AWS Cloud Enterprise Strategy Blog

Unsustainable Competitive Advantage

In business school, we learned that companies need to develop sustainable competitive advantages. To build value for the long term, you needed to develop distinct competencies that your competitors would not be able to imitate, and then find a way to apply them as an advantage in the markets in which you compete. For some companies, the critical advantage was scale: any new competitor trying to enter the market was at a tremendous disadvantage because their smaller scale would lead to higher costs. For other companies, the sustainable advantage was that government regulation made it difficult for new competitors to become licensed, or otherwise limited the competitive landscape. Others still had locked up distribution channels, or employed the only scientists who were capable of designing products for their market.

Whatever the competitive advantage was, it needed to be long-lived. The capital markets, in valuing the enterprise, would consider its ability to generate profits well into the future—based on whether its advantages would be sustainable. Today we sometimes speak of “moats” that tech unicorns have built around their advantages that make it difficult for imitators to succeed.

Dodo engraving from a French Geology Textbook, 1887

But on the whole, truly sustainable competitive advantages are going the way of the eight-track player, the fifty-cent cup of coffee, and the Mauritian dodo. Barriers to entry are falling as the cloud and DevOps make it possible to operate at low volumes and then scale dramatically, as electronic channels make it possible to bypass distributors, and as governments are paralyzed in trying to wrap their heads around technology that changes every few minutes. What we call disruption is really our recognition that yesterday’s sustainable competitive advantages have become tenuous—that industries rapidly change their shape in ways that make previous advantages irrelevant, even if they always seemed sustainable before.

OuBlack and white photograph of Austrian economist Joseph Schumpeterr business environment today is much closer to the one envisioned by the economist Joseph Schumpeter, where creative destruction is normal and advantages get competed away much more quickly than anyone would expect. Any new idea you have will soon be imitated—or, worse, leapfrogged as someone in a flash of inspiration finds an even better way. Or the business you are successfully conducting today will get creatively destroyed by a company that doesn’t have your disadvantage—the disadvantage of being satisfied with the status quo. If you’re keeping your customers happy, someone will find a way to make them happier; or, your customers’ preferences will suddenly change and your services will stop getting smiley faces or high net promoter scores.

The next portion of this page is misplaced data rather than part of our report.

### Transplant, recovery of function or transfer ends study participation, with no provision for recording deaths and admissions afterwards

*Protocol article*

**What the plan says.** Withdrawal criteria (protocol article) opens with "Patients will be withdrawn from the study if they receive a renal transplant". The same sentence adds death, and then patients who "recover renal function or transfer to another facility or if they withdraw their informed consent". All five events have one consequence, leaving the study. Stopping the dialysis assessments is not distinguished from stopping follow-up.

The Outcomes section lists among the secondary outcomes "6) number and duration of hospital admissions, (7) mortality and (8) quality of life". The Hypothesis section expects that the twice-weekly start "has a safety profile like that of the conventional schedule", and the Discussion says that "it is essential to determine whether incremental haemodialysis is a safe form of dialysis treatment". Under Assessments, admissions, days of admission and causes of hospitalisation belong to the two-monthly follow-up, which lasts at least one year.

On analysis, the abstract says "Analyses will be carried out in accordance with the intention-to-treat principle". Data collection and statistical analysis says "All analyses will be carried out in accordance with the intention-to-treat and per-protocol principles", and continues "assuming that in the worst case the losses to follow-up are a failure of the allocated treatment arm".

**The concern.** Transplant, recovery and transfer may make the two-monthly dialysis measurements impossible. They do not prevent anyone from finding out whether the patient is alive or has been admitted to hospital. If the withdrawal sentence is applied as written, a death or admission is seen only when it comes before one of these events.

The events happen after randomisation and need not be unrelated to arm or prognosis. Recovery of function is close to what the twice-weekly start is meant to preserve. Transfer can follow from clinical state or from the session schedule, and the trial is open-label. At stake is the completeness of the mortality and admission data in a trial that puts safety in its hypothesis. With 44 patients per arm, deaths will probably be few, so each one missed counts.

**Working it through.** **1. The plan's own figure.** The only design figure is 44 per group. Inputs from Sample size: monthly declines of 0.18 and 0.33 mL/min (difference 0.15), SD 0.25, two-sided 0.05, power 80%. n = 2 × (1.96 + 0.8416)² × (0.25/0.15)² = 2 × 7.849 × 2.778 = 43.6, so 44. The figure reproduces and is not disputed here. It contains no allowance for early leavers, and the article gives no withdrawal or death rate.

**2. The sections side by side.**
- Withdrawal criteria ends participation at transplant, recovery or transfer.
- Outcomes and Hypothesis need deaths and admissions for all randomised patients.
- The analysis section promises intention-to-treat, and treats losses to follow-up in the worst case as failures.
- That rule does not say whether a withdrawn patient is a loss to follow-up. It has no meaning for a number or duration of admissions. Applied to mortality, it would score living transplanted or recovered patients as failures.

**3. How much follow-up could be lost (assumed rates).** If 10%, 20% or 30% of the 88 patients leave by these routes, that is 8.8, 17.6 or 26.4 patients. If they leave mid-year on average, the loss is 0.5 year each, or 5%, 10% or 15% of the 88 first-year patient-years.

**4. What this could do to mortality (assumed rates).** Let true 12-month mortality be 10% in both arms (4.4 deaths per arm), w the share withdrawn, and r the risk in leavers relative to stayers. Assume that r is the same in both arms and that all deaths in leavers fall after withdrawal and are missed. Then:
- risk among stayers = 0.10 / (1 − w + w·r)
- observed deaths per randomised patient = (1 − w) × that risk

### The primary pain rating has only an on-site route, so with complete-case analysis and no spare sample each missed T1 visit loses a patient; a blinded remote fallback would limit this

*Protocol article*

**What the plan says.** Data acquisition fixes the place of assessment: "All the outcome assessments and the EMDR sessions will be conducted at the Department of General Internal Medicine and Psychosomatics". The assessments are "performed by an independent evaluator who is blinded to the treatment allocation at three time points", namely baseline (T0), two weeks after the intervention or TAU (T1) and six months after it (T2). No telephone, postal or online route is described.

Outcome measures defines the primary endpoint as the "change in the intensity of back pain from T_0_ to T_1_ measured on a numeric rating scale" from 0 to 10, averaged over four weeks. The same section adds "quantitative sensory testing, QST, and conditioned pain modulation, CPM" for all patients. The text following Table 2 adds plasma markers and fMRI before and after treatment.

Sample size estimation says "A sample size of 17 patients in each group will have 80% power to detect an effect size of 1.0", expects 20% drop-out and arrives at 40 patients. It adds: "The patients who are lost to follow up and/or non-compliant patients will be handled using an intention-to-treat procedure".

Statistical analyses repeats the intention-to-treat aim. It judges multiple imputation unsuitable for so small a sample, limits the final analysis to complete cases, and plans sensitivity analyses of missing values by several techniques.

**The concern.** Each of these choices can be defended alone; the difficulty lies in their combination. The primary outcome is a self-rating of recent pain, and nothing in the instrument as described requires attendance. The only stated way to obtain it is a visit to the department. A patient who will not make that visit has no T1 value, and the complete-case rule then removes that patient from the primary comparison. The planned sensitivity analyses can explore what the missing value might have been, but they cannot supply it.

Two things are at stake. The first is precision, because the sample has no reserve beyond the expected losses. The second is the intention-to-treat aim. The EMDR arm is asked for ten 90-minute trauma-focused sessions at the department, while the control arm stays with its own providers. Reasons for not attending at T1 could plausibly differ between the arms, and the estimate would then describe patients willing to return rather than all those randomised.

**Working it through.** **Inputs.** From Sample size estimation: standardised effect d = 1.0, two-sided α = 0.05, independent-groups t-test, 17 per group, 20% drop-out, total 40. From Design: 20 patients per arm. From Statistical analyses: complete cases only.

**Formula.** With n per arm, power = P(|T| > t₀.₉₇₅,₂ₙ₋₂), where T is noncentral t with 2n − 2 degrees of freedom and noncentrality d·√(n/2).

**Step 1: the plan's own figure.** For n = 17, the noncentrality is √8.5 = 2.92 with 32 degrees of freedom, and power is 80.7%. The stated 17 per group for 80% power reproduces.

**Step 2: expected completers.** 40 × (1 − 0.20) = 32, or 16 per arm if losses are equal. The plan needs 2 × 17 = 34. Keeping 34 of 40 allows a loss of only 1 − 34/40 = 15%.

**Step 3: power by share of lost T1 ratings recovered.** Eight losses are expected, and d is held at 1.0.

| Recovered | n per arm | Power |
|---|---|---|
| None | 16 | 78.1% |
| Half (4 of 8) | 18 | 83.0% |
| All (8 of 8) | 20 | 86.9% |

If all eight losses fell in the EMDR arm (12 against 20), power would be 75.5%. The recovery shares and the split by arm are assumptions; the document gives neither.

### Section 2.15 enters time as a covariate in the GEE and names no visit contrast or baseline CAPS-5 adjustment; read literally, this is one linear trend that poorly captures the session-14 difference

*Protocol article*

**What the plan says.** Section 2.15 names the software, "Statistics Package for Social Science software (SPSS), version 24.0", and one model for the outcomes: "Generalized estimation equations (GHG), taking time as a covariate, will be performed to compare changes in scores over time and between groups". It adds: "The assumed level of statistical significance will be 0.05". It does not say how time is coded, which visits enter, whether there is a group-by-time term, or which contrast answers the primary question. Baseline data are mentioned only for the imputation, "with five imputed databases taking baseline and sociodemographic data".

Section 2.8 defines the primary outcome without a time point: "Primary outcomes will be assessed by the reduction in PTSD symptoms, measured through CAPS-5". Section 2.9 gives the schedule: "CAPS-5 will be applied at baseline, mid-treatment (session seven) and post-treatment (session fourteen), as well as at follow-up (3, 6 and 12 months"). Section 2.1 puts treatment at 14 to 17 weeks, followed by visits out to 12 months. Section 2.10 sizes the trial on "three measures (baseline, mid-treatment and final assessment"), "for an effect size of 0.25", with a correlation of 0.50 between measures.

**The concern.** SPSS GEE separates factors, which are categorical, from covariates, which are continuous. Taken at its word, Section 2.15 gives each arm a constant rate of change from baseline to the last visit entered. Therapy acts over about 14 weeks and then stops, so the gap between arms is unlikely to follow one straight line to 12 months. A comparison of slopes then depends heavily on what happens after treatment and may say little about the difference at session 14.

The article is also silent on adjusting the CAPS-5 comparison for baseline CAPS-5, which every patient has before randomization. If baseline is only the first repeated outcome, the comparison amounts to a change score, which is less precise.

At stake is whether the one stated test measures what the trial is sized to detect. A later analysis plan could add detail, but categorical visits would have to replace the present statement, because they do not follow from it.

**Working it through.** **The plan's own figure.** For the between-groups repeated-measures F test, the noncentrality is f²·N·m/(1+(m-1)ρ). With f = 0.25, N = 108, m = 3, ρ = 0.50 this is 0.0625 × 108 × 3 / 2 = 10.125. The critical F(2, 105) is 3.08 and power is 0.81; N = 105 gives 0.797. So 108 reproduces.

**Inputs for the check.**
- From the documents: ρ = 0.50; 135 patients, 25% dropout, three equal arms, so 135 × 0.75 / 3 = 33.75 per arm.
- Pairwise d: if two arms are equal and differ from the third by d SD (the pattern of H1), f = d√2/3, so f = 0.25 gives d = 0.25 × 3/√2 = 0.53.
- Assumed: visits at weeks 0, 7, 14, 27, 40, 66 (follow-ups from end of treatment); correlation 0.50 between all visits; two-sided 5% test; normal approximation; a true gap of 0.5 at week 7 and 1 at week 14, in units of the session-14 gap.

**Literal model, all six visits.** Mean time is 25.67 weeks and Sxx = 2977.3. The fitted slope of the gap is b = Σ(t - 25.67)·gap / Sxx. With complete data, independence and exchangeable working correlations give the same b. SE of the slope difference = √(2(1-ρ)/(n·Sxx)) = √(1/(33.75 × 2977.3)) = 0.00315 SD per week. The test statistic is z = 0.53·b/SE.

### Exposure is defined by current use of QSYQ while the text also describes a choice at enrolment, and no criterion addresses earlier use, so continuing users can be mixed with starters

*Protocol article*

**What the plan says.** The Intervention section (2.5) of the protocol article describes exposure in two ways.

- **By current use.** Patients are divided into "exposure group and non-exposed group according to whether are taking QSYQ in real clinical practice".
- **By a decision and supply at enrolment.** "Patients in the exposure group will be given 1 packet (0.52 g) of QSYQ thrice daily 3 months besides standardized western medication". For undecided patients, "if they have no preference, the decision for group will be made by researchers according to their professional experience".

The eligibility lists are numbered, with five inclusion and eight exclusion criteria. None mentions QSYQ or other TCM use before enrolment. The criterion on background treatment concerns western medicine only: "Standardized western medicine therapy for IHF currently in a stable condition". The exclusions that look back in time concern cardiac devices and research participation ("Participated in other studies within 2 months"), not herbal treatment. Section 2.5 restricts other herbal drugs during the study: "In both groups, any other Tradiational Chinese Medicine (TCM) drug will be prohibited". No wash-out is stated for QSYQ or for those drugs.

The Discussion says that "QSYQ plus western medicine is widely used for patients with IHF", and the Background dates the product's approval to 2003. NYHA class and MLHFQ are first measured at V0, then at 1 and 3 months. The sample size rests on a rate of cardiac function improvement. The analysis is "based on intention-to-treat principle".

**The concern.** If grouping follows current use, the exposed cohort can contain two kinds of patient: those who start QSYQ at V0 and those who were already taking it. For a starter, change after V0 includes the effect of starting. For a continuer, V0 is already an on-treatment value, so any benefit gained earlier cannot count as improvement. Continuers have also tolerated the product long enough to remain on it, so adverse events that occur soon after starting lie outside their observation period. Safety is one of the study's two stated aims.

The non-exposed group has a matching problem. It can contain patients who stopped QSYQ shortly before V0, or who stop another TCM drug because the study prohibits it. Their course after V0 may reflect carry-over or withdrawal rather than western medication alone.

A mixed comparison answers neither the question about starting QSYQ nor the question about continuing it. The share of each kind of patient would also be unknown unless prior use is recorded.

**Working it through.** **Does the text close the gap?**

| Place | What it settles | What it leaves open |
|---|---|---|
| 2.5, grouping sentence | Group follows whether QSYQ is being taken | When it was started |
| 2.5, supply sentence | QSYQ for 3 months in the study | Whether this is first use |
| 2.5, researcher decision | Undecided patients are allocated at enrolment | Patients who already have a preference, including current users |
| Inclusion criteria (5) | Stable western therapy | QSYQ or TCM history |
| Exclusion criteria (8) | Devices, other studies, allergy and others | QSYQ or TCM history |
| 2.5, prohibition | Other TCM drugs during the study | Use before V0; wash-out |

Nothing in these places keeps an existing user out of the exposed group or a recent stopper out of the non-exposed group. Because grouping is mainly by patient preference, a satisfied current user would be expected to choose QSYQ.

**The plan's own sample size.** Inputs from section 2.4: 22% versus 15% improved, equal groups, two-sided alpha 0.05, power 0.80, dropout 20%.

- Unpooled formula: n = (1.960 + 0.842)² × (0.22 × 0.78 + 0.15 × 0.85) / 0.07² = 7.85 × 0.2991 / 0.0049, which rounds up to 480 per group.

Instead of sustainable advantage today, enterprises need to be thinking about continuous innovation. As Schumpeter said, the advantage that comes from an innovation—from creative destruction of the old—will soon be competed away. That’s fine—as long as you’re ready with the next innovation.

I’m not talking about big innovations, innovation with a capital “I.” I’m talking about constantly finding new ways to satisfy customers, to retain them, to take them away from competitors and substitute products, and to grow the total market. Innovations might be new products and new features—or they might be better ways to interact with customers, or better ways to serve them.

Large, established enterprises don’t have to “reinvent themselves,” as the conventional hyperbole has it. They’re already good at something. As my colleague Phil Le-Brun says, McDonalds will never reinvent itself as a digital company that happens to sell food. It is a food company, period. What established enterprises have to do is to incrementally build upon what they already have. There is only one aspect of themselves that they have to reinvent, but it’s a big one: their ability to keep innovating with short lead times and creativity. Most large enterprises are not particularly good at that.